Thursday, July 07, 2011

The persuasive power of arguments in a presuppositional apologetic

Calvinists, and especially presuppositionalists, often make what seems to me to be inconsistent statements. They say that arguments do not persuade, and the job of an apologist is not to persuade since only the Holy Spirit changing a person's heart can cause that person to be converted. The motive for using apologetics is simply obedience to the great commission and 1 Peter 3:15.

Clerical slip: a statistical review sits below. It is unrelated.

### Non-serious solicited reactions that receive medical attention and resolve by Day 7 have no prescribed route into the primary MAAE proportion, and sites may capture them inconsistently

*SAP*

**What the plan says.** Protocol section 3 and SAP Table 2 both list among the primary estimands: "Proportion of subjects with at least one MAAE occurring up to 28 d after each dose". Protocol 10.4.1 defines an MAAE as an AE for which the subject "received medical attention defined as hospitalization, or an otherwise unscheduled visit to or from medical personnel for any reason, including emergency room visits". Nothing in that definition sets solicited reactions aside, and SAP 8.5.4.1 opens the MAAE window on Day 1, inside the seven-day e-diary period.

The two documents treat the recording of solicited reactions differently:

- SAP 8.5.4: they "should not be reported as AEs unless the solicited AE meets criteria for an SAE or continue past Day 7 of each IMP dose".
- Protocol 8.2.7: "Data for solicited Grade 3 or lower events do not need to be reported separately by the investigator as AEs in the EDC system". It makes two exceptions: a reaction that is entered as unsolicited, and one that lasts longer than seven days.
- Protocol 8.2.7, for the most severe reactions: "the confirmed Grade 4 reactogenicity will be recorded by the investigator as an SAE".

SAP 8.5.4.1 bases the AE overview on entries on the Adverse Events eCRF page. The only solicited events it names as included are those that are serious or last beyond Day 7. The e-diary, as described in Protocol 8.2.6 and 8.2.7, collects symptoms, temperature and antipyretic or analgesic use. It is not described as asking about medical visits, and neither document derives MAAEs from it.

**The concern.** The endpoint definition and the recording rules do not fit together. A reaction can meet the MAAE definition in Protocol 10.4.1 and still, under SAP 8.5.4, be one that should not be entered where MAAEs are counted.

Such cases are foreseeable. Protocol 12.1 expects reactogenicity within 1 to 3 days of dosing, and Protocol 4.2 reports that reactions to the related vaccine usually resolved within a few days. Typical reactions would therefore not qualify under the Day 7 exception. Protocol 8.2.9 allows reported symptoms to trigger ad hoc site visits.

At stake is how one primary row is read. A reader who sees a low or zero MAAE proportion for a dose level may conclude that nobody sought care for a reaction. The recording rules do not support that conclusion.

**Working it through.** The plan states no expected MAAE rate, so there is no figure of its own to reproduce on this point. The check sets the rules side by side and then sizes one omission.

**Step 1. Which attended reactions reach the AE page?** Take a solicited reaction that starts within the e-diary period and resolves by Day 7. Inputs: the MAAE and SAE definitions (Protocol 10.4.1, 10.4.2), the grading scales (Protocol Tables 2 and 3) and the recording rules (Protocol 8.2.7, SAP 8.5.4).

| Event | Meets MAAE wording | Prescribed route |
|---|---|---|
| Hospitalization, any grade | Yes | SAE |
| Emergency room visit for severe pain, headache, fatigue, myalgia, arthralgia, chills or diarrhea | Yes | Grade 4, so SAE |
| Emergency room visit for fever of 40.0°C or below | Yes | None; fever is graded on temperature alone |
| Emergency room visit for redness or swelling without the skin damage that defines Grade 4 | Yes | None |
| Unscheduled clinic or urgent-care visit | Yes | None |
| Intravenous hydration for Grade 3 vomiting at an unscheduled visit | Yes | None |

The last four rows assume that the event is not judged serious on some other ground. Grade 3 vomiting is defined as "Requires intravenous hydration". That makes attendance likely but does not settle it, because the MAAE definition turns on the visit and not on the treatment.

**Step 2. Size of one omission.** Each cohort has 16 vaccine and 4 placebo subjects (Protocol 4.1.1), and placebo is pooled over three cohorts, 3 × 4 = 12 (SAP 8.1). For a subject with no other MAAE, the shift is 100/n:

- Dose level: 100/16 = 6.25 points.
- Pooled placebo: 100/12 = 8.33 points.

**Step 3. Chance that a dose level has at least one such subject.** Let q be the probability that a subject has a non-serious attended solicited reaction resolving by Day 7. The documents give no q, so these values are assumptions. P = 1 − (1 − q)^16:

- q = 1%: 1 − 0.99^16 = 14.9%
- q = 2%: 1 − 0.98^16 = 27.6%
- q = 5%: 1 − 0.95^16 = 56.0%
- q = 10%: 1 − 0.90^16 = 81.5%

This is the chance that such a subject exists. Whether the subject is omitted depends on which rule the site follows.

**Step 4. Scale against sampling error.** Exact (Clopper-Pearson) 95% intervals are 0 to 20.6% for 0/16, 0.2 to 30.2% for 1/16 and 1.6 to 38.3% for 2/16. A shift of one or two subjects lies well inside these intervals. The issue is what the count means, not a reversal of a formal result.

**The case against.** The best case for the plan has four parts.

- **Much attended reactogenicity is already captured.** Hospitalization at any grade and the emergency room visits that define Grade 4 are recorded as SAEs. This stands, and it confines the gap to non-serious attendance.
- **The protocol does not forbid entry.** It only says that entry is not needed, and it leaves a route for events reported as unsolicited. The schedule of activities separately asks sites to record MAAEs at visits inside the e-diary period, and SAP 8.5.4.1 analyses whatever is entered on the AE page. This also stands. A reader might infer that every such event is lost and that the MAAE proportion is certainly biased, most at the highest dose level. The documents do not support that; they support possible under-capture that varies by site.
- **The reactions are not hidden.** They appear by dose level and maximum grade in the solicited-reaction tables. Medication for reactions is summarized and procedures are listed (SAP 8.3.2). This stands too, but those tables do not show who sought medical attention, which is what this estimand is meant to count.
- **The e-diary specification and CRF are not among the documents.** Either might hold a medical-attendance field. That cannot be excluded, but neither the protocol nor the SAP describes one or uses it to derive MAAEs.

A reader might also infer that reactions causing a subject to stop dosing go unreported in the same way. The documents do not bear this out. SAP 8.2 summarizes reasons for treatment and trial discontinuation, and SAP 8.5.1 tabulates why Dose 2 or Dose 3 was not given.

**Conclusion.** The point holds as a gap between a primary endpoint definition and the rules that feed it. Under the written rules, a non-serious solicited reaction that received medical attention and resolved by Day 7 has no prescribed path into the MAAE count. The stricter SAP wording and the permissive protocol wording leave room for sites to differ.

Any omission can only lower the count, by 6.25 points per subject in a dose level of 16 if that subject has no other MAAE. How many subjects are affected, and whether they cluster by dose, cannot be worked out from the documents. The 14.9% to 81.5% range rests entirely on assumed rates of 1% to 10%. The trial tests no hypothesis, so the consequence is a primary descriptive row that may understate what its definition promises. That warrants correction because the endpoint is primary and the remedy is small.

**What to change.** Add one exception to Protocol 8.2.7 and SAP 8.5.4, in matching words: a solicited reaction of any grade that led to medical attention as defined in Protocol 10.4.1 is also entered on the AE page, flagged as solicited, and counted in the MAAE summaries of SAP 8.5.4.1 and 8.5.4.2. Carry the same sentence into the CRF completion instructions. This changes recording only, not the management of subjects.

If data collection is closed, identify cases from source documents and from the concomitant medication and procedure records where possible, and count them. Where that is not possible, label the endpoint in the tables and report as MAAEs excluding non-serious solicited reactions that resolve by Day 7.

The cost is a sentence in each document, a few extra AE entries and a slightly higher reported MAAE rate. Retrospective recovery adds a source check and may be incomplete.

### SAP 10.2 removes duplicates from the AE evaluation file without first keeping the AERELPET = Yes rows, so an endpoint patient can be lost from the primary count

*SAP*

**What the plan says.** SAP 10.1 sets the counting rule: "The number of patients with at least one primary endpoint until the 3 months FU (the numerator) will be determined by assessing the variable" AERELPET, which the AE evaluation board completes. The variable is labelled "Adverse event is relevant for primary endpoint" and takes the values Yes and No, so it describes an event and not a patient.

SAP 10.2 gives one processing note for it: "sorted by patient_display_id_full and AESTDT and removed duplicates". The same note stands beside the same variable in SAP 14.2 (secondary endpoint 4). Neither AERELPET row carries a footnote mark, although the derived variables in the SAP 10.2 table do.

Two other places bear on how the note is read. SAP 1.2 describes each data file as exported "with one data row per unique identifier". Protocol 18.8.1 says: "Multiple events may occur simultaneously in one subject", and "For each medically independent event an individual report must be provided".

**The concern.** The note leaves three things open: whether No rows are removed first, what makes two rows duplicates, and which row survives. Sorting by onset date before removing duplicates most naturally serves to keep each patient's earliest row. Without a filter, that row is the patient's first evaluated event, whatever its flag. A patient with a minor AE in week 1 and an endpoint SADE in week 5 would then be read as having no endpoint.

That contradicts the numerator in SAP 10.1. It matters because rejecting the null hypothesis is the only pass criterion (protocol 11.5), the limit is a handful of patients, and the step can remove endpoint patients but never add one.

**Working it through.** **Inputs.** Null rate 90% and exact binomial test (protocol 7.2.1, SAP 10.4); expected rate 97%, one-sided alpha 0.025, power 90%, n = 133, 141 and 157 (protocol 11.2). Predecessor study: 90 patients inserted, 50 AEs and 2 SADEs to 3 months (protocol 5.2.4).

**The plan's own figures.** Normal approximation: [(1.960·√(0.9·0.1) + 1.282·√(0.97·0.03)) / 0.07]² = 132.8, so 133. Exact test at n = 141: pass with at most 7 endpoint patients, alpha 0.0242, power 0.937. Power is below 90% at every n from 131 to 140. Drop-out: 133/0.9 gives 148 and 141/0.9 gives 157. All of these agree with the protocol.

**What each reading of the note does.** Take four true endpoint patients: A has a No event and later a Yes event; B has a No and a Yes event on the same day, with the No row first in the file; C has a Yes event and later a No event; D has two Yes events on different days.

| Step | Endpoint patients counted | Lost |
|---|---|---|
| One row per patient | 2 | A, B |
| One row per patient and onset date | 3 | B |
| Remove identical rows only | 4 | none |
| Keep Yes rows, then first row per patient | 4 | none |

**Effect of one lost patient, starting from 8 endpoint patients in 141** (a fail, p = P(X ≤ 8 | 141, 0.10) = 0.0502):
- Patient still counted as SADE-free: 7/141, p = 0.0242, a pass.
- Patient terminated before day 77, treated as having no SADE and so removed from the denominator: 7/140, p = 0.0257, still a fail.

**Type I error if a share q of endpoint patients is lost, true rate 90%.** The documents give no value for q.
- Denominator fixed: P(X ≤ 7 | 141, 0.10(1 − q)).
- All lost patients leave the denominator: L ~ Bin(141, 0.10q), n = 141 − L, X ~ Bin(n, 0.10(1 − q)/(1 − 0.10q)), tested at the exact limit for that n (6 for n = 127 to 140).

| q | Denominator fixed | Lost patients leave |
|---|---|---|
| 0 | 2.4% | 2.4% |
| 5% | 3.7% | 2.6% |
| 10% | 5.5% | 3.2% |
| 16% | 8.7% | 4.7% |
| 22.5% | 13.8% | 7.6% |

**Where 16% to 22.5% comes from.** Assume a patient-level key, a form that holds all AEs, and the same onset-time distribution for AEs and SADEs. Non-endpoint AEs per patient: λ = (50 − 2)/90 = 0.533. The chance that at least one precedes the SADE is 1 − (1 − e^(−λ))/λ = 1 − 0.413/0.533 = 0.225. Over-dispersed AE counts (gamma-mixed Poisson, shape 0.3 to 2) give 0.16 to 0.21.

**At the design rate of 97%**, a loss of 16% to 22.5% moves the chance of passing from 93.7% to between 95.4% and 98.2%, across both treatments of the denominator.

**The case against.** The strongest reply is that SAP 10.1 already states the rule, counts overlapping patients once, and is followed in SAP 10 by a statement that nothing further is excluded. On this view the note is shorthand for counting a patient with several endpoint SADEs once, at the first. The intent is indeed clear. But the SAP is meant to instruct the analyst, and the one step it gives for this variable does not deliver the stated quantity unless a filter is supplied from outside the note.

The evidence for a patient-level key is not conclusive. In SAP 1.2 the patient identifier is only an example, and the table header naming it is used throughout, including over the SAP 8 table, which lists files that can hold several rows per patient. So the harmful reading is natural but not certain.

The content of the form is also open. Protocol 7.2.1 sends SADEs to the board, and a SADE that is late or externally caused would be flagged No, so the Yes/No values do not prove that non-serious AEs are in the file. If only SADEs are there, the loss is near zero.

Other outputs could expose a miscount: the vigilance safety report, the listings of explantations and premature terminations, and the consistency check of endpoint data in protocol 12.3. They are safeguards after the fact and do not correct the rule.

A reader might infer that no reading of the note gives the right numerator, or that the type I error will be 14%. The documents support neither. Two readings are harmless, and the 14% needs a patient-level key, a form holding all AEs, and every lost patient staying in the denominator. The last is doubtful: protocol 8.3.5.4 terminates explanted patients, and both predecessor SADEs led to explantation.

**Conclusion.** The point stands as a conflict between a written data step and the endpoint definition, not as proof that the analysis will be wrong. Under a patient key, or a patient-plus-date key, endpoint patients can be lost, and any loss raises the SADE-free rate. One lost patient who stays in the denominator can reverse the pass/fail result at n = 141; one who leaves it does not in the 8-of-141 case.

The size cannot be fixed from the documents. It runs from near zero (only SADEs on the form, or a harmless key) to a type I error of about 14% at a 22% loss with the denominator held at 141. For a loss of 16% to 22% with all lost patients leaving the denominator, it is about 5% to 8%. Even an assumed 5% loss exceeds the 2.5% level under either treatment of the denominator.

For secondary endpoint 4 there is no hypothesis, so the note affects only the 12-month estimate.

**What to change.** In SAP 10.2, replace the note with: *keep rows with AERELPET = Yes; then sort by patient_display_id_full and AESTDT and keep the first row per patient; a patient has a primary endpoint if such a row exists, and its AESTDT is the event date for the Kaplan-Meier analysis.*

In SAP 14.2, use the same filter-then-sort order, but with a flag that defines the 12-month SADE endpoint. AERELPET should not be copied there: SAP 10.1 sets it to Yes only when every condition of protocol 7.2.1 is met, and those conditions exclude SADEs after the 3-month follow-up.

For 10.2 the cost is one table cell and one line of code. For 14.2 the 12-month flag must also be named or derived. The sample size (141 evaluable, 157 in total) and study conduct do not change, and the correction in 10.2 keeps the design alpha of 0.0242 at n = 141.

But then, on the other hand, they say in God's sovereignty, he uses means to accomplish his ends. In some cases, his end is to save somebody.

With that being the case, why couldn't arguments be among the means that God uses to convert people? If so, then arguments do persuade. If arguments can have no persuasive power, then they cannot be among the means God uses to convert people. If presuppositional Calvinists really believe God uses means to bring people to salvation, why do they exclude arguments from among those means? If he uses arguments as his means, then arguments persuade.

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